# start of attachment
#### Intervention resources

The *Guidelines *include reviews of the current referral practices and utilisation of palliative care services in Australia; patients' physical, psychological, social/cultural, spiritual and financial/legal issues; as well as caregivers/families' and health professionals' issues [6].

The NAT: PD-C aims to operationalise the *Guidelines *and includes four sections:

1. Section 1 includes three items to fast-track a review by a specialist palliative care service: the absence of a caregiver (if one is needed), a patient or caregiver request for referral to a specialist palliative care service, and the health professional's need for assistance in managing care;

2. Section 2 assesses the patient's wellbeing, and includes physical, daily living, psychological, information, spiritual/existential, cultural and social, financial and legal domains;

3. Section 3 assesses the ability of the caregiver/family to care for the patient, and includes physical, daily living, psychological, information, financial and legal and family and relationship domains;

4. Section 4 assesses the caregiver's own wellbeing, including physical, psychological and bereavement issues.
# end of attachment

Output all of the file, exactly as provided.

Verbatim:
#### Intervention resources

The *Guidelines *include reviews of the current referral practices and utilisation of palliative care services in Australia; patients' physical, psychological, social/cultural, spiritual and financial/legal issues; as well as caregivers/families' and health professionals' issues [6].

The NAT: PD-C aims to operationalise the *Guidelines *and includes four sections:

1. Section 1 includes three items to fast-track a review by a specialist palliative care service: the absence of a caregiver (if one is needed), a patient or caregiver request for referral to a specialist palliative care service, and the health professional's need for assistance in managing care;

2. Section 2 assesses the patient's wellbeing, and includes physical, daily living, psychological, information, spiritual/existential, cultural and social, financial and legal domains;

3. Section 3 assesses the ability of the caregiver/family to care for the patient, and includes physical, daily living, psychological, information, financial and legal and family and relationship domains;

4. Section 4 assesses the caregiver's own wellbeing, including physical, psychological and bereavement issues.